Just over a year later, Eaze closed a significantly smaller $35 million round after replacing its CEO, laying off dozens of employees, and churning through executives. Business Insider has not been able to confirm Eaze’s current valuation.
An Eaze spokesperson said the latest round was smaller because the startup raised with a “very specific purpose,” in funding the company’s pivot. In all, the company said it’s raised $201 million.
In February, Business Insider reported that Eaze lost a valuable partnership with Caliva, a California cannabis retailer. Caliva is building up its own delivery business.
The company that once billed itself the “Uber of weed” is now trying to become a vertically-integrated cannabis retailer, a move that Eaze CEO Rogelio Choy describes as the company’s “second act.”
It’s important to note that Eaze is far from the only cannabis company to struggle in recent months, as issues in accessing venture capital and retaining employees have been compounded by the economic downturn caused by the coronavirus pandemic.
The Eaze spokesperson said the company is “engineered to be responsive to what the market looks like today, versus what people hoped the markets would look like,” as evidence by the pitch deck published in full below.
The startup’s ups and downs over the past three years provide insight into the wild ride that cannabis startups, investors, and employees have been on since US states began legalizing the drug.
Take a look at Eaze’s 2020 deck below:
This year, Eaze began to change its business model to ‘verticalize’ the company, expanding past its delivery-service model to owning more parts of the supply chain and creating its own brands.
To finance the pivot, Eaze raised $35 million in February from investors including FoundersJT LLC, Rose Capital and DCM.
The core of the company is still its ability to “provide legal access to cannabis through safe and convenient delivery,” Eaze says.
The most notable figure on this slide is Eaze’s projection that it will sell more than $190 million worth of cannabis products in 2020, generating around $125 million in revenue for the company.
In documents obtained by Business Insider from 2017, Eaze projected that by 2020, it would handle $1 billion worth of product sales. Later, in 2019, Eaze adjusted its projections to half that amount, as previously reported by MarketWatch.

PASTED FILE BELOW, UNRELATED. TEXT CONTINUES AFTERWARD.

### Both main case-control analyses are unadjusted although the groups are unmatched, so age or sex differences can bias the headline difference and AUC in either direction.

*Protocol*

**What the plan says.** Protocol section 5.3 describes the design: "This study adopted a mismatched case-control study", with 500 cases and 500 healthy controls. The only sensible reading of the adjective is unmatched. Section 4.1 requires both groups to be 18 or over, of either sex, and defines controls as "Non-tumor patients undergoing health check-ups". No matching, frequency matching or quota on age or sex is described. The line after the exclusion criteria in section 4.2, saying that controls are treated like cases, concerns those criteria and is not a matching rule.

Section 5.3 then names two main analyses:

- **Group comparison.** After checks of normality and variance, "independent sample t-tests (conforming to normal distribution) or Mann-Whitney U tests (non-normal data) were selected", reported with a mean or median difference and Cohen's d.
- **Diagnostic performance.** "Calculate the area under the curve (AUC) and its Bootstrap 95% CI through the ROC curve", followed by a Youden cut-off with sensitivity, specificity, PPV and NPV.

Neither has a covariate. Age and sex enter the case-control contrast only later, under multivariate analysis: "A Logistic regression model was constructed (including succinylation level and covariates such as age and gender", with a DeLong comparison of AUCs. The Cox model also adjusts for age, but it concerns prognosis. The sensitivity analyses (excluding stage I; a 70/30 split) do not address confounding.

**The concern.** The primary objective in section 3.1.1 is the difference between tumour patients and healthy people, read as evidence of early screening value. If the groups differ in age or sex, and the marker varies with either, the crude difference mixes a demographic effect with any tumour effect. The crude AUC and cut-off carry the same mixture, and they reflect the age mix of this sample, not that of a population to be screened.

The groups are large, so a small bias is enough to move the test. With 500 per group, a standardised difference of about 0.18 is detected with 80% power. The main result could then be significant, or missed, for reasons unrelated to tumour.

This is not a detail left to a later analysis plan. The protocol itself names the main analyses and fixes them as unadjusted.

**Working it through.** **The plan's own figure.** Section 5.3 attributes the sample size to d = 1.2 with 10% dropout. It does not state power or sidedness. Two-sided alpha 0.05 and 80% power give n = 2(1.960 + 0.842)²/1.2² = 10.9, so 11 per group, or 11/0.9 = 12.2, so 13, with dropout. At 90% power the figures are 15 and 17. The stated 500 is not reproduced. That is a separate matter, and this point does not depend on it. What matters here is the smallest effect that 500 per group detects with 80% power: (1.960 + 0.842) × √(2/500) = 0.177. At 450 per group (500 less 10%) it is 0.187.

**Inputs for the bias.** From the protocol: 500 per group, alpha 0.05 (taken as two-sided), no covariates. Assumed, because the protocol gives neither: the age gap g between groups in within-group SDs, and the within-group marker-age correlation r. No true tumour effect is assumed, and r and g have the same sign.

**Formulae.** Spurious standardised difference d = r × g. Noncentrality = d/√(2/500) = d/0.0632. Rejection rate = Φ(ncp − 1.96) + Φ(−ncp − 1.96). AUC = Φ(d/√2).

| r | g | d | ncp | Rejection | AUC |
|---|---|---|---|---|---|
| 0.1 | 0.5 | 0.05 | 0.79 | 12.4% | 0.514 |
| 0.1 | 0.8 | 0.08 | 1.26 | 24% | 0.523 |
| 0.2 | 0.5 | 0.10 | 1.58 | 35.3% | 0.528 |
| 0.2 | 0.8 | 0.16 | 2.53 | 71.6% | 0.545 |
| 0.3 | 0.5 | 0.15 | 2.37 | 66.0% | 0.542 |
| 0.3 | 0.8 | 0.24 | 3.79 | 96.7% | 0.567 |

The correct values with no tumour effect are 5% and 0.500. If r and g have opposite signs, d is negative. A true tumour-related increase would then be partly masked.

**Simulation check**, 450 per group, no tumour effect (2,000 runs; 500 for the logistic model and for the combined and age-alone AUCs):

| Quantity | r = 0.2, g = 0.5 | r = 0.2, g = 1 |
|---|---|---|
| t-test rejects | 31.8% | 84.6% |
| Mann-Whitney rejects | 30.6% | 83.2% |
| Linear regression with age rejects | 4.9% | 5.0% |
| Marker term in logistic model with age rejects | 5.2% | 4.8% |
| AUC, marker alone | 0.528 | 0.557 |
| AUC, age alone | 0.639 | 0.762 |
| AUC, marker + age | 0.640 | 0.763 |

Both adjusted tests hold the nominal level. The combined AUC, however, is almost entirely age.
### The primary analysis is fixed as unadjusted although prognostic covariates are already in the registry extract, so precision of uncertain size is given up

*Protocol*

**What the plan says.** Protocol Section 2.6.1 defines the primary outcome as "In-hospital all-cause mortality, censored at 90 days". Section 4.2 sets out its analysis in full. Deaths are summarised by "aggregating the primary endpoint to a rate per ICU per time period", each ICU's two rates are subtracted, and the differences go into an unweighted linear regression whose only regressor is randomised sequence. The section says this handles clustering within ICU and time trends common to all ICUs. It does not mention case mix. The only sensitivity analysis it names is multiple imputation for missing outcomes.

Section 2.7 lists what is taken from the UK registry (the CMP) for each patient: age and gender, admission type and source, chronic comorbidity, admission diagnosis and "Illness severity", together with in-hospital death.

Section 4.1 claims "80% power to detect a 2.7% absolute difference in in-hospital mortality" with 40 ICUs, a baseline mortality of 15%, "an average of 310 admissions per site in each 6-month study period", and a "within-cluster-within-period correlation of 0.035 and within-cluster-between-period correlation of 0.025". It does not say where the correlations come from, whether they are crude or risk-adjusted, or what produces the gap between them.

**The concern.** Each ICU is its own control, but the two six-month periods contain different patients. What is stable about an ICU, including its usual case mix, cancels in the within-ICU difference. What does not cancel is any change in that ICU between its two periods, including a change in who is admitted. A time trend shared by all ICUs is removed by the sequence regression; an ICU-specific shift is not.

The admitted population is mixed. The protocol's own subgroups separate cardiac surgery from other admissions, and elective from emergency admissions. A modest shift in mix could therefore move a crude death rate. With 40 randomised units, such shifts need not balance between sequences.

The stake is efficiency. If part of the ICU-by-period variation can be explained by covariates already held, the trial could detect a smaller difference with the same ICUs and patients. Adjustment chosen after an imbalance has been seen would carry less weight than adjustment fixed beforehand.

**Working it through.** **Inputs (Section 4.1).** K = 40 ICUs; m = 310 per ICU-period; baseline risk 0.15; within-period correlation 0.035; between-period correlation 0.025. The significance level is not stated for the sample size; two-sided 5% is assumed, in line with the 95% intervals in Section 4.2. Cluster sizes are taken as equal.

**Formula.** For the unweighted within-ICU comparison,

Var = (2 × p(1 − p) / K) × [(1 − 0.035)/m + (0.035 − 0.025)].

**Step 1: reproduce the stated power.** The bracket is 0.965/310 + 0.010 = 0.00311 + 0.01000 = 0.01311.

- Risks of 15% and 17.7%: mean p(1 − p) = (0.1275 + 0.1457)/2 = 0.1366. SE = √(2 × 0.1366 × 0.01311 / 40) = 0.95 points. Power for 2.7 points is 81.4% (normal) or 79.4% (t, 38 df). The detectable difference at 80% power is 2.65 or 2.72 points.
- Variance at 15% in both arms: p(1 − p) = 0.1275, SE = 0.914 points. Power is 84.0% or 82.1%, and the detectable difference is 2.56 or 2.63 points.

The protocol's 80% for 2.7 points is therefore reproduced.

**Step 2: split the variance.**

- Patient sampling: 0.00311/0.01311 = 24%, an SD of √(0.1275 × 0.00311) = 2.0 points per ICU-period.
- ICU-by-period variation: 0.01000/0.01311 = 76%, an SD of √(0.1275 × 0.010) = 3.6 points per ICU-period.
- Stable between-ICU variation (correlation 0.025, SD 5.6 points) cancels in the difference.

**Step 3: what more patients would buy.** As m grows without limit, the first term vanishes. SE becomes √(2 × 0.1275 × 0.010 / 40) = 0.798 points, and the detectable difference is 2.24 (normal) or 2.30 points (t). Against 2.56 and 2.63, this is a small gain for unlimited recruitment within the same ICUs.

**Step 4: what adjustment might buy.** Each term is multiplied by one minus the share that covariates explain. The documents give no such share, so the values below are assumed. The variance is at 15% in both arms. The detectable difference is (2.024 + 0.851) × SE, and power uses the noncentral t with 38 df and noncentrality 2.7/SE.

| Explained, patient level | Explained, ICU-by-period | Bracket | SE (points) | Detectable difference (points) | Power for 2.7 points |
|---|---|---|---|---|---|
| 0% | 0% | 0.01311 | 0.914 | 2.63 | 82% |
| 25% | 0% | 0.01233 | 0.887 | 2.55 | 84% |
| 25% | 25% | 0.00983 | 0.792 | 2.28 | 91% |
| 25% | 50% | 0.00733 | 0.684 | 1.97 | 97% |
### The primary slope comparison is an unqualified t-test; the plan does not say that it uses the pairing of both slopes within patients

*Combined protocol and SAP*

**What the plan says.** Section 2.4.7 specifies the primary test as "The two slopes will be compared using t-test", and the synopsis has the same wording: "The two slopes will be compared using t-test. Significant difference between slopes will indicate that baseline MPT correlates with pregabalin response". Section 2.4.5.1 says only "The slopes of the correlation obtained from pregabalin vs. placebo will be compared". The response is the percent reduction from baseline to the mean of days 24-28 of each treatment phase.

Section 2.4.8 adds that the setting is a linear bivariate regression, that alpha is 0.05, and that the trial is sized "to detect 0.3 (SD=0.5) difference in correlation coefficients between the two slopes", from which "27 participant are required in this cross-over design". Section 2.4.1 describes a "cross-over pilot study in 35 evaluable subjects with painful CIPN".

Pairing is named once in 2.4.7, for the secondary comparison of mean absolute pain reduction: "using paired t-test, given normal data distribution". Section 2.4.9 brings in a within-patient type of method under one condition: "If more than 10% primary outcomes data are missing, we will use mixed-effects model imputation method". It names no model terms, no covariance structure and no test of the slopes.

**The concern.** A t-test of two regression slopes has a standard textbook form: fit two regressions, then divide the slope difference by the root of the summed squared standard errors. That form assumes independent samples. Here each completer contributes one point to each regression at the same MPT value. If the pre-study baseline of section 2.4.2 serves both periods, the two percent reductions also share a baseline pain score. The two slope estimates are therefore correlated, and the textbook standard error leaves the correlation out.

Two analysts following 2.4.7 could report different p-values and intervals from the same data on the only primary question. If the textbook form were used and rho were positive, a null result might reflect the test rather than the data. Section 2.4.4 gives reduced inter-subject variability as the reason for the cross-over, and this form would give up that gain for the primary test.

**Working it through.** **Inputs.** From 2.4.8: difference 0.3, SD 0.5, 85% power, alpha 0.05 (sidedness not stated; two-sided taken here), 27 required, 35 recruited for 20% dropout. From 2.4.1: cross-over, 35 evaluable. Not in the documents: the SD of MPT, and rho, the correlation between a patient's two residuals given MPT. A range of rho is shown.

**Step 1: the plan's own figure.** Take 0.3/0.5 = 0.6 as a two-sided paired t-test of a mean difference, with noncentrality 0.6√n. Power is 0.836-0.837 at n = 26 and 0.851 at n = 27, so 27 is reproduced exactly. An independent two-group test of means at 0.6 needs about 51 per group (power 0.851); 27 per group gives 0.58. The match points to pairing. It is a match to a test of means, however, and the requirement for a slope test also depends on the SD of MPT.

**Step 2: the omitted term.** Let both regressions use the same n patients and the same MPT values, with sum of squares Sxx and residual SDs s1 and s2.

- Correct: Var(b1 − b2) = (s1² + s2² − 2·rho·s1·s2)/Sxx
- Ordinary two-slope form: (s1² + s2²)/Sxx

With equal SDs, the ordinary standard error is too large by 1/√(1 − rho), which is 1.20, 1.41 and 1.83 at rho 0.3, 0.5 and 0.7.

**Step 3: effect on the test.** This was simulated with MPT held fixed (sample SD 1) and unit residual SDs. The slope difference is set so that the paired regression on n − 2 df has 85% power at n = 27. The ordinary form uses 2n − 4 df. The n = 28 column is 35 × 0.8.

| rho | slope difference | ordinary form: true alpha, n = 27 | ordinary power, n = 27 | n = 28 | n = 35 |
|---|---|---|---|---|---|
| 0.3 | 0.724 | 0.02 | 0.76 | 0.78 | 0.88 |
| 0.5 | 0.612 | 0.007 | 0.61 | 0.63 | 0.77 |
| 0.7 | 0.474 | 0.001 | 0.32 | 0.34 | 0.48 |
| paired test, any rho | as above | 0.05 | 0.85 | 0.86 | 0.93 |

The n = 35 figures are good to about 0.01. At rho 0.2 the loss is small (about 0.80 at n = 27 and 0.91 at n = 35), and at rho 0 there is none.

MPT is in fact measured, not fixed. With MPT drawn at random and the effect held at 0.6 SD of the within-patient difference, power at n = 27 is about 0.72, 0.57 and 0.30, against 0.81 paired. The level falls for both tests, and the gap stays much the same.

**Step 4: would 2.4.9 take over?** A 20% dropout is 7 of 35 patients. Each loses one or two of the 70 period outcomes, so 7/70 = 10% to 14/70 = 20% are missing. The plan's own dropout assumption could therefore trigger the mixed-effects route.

Last year, Eaze says its gross transaction value increased by 78% and totaled $176 million.
In this slide, Eaze outlines its pivot from “marketplace” to “vertical retailer.”
The transition, the company says, gives it more room and opportunity to reduce costs and increase working capital. An article by TechCrunch this January noted that Eaze was facing cash shortages and was struggling to pay vendors.
The transition to ‘verticalization’ is two-fold. One part involves what Eaze describes as ‘depot consolidation,’ or owning its network and dispensaries. The other is a push for its own brands, which the company says will provide improved margins.
Eaze says it aims to control over 95% of its dispensaries by July of this year. It also plans to push its own products, “Circles” and the upcoming brand “Anarchy,” to take up 40% of its menu share, because of the bigger margins its own products will provide to the company.
The company is pushing hard to have control over its network.
Within four months, Eaze went from owning none of its network to 60%, according to this slide. A spokesperson told Business Insider that as of mid-May, the company’s network control is closer to 65%.
A look at the margin differences between a “house brand” and third-party brands.
The company expects its sales to ramp up throughout 2020 and is pushing to have its “house brands” make up close to 40% of its sales by the end of this year.
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As an ecommerce company, Eaze has the advantage of giving its own products the best placements in its digital store.
Within the first two weeks of launching its Circles brand, Eaze says the house brand made up around one-fourth of sales in the flower and vape categories.
By having more control over its network and pushing its own brands, Eaze says it will improve profitability.
Eaze says that at $20 million in gross transaction value per month, it would break even and post a small profit as measured by EBITDA, or earnings before interest, taxes, depreciation and amortization.
The company expects to reach that break-even point this year.
The goal after Eaze becomes profitable in California is to expand to additional states, highlighted on this map.
Eaze says there are three key elements that make this expansion possible: its differentiated technology, brand recognition, and data advantages.
In this slide, Eaze lays out its 2019 revenue and outlines its expectations for 2020.
Eaze’s management team has seen a big shakeup over the past year.
New execs include CEO Rogelio Choy, who replaced Jim Patterson in October of 2019, and SVP of Finance Cory Azzalino who came on board from Dionymed, among others.